So there's no doubt that your voice impacts perceptions of you. Here are three ways you can attain more of the voice of authority if you feel your voice isn't carrying its weight in terms of your professional success.
Supporting Your Breath for Speaking Power
If your voice isn't giving the impression of power, it's not entirely your fault. We live in an age where we simply don't need to project our voices the way we once did. Few of us work outside now where our voices need to carry across distances, or even in the marketplace or public square where commerce and politics necessitated voices that carried.
It's all too easy now. Standing next to co-workers, or holding a cell phone two inches from our mouths have turned us into pale versions of the robust talkers we used to be. Yet to stand before your team in a meeting room or an audience in a conference hall is to grasp the need for your voice to convey both your message and your vitality as an influencer.
The place to start is with supported breath that can effortlessly project the fullness of your sound. Learn how to breath diaphragmatically. It is breath that creates the vocal energy you need to reach every part of your performance space, and to sound like you mean business. You literally need energy to energize listeners, and to make essential words heard. Remember: the most important words in English usually come at the end of the phrase. Invest yourself with full enough breath so you have the power to "punch" the idea or image embodied in those words.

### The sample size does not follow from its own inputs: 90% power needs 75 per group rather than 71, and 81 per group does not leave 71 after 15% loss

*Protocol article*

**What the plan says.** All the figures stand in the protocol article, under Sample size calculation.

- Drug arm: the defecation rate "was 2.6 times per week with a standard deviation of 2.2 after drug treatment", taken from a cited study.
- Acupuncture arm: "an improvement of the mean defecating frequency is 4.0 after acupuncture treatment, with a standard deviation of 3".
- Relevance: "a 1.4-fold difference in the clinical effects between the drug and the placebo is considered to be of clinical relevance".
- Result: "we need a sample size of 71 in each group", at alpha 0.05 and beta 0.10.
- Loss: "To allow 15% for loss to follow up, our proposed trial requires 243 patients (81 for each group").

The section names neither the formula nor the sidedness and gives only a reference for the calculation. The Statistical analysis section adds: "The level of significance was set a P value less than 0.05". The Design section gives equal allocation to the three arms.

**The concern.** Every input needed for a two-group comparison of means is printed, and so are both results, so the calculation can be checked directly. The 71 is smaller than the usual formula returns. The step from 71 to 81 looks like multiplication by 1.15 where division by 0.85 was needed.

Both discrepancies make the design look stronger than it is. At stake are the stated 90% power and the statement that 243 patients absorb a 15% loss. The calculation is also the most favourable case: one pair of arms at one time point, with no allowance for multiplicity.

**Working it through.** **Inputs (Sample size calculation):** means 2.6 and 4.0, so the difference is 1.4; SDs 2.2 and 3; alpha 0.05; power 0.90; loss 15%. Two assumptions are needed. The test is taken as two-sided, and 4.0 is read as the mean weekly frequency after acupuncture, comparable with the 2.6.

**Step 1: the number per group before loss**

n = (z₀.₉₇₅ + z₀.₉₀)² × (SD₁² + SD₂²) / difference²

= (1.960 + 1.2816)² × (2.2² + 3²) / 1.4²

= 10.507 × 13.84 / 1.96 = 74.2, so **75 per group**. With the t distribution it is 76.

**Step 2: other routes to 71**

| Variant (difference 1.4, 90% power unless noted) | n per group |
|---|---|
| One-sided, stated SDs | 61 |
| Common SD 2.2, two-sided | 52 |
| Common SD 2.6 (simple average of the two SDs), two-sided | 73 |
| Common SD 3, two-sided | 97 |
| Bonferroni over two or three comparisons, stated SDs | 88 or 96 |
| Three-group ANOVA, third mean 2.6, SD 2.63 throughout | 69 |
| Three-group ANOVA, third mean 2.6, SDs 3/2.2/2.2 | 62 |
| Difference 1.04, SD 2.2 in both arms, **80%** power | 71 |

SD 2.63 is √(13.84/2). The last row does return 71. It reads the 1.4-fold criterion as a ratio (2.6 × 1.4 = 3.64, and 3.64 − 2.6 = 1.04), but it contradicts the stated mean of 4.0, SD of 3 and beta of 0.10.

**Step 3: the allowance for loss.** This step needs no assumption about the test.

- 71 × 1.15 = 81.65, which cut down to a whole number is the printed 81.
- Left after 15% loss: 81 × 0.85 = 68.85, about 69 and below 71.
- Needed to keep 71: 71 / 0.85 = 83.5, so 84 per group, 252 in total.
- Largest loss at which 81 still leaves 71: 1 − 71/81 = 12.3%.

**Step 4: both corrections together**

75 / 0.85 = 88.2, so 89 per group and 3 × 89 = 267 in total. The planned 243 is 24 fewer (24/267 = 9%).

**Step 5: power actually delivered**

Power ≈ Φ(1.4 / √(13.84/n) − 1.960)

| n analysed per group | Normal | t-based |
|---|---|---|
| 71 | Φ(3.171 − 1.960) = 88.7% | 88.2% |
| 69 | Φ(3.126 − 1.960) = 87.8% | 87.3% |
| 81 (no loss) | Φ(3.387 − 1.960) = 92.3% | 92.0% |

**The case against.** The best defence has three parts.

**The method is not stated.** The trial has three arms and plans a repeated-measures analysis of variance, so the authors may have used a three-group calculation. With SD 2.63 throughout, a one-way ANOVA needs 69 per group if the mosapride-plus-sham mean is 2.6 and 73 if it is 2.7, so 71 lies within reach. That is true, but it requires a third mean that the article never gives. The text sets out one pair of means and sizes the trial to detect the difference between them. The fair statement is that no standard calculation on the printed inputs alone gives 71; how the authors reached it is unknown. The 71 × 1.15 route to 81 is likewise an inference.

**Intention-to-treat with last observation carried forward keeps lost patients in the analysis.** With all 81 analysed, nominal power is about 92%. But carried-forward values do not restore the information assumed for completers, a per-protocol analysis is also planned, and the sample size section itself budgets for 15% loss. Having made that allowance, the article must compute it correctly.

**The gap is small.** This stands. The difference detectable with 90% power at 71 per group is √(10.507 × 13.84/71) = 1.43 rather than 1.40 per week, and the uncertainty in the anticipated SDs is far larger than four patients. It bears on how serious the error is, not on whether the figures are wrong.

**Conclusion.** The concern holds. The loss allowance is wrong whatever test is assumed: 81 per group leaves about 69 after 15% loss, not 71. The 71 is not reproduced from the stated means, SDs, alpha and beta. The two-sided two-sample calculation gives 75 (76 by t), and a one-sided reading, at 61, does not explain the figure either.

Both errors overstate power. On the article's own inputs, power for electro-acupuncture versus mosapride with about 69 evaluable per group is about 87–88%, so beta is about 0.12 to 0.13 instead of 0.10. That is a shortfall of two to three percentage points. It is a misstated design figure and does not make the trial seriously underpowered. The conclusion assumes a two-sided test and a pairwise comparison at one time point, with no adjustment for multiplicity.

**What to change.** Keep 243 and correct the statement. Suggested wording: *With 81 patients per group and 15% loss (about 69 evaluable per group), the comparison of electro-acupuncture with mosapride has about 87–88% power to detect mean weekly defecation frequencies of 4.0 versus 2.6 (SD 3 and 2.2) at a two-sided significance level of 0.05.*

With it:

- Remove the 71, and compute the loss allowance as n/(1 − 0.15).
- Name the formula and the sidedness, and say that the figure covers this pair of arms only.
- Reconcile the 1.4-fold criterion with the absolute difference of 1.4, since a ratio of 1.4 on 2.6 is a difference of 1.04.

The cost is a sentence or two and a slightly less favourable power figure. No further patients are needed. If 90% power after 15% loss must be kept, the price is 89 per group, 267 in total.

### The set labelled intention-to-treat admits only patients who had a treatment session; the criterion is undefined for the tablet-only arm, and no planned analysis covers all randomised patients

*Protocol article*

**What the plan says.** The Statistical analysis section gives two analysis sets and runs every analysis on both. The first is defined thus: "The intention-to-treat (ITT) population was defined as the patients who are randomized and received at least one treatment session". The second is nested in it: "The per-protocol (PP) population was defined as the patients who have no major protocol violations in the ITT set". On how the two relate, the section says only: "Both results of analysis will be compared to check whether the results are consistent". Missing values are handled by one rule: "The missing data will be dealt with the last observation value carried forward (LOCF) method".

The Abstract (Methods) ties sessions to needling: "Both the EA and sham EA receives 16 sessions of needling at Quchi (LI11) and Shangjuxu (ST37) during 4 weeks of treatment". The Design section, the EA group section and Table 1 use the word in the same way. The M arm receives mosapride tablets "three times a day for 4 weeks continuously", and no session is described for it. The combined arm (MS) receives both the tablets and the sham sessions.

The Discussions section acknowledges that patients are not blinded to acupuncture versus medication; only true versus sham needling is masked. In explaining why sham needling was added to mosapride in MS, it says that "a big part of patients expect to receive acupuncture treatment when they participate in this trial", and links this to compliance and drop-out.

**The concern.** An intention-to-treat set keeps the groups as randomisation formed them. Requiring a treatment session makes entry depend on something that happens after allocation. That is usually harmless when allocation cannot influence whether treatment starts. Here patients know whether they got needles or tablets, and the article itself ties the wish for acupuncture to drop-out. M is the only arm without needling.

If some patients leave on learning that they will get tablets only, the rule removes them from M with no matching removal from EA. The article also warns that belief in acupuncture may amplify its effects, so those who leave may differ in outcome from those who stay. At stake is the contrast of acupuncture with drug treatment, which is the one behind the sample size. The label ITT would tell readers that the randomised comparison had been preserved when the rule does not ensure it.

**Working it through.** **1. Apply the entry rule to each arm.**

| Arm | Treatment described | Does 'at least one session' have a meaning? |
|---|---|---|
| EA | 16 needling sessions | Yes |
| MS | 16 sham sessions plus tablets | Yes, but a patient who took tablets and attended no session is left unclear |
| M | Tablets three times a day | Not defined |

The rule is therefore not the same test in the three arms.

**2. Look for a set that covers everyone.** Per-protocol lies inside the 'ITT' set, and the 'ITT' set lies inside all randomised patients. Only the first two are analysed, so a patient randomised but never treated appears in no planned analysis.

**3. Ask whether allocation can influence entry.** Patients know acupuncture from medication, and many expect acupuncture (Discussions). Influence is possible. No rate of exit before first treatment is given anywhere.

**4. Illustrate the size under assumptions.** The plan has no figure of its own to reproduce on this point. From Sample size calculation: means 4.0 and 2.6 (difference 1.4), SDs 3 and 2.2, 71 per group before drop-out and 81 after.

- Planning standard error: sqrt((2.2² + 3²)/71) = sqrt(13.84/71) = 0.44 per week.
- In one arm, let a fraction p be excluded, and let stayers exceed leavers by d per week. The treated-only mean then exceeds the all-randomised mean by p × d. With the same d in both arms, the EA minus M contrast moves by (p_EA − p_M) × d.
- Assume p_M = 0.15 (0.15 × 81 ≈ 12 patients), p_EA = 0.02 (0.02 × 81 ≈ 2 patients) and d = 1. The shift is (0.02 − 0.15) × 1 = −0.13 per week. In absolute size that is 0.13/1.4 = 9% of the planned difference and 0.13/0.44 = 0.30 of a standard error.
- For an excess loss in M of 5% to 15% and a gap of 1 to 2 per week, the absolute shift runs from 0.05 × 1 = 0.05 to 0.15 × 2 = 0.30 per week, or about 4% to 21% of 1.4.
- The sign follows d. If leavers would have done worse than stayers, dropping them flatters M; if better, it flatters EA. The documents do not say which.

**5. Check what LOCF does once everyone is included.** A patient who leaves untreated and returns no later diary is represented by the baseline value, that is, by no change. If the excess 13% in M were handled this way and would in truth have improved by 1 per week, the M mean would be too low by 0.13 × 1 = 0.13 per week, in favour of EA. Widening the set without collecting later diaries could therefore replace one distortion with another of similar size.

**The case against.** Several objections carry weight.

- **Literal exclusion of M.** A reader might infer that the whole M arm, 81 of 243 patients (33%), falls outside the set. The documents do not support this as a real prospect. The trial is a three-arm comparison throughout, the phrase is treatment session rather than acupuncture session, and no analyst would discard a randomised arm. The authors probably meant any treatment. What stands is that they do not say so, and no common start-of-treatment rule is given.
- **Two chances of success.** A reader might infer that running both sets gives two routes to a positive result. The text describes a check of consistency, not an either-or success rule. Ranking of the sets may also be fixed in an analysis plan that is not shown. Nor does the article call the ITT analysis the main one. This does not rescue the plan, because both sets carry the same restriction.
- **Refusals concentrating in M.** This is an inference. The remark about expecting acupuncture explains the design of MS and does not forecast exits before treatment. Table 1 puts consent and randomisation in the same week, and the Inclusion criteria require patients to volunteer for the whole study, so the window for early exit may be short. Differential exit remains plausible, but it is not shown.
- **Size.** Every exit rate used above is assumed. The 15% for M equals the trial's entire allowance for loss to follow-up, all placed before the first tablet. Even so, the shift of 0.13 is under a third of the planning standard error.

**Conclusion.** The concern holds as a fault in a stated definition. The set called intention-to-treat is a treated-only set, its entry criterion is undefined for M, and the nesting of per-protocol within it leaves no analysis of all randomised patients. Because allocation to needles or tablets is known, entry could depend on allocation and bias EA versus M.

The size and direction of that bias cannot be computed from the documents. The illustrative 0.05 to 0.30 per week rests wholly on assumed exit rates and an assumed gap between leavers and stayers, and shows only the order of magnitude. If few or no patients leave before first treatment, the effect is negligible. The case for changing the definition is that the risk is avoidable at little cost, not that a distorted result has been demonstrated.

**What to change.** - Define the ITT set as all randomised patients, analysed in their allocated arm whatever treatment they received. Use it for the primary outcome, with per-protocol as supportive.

Balancing Your Sound to Achieve Authority
One reason my recent client (and many others I've coached) had a voice that sounded too young is that she spoke with too much "head voice." A key distinction you should know about is the dichtomy between head voice and chest voice: one thin and lightweight, as if it consisted of air; and the other sounding as though it's been left in the basement like an old stuffed chair.
Each of these voices has advantages and disadvantages. A principally head voice sounds young, bright, intelligent and lively, though its sound doesn't carry well and possesses no authority. The chest-voice speaker, on the other hand, has ample supplies of that last characteristic, though he or she seems to lack spontaneity and has a "fuddy-duddy" sound.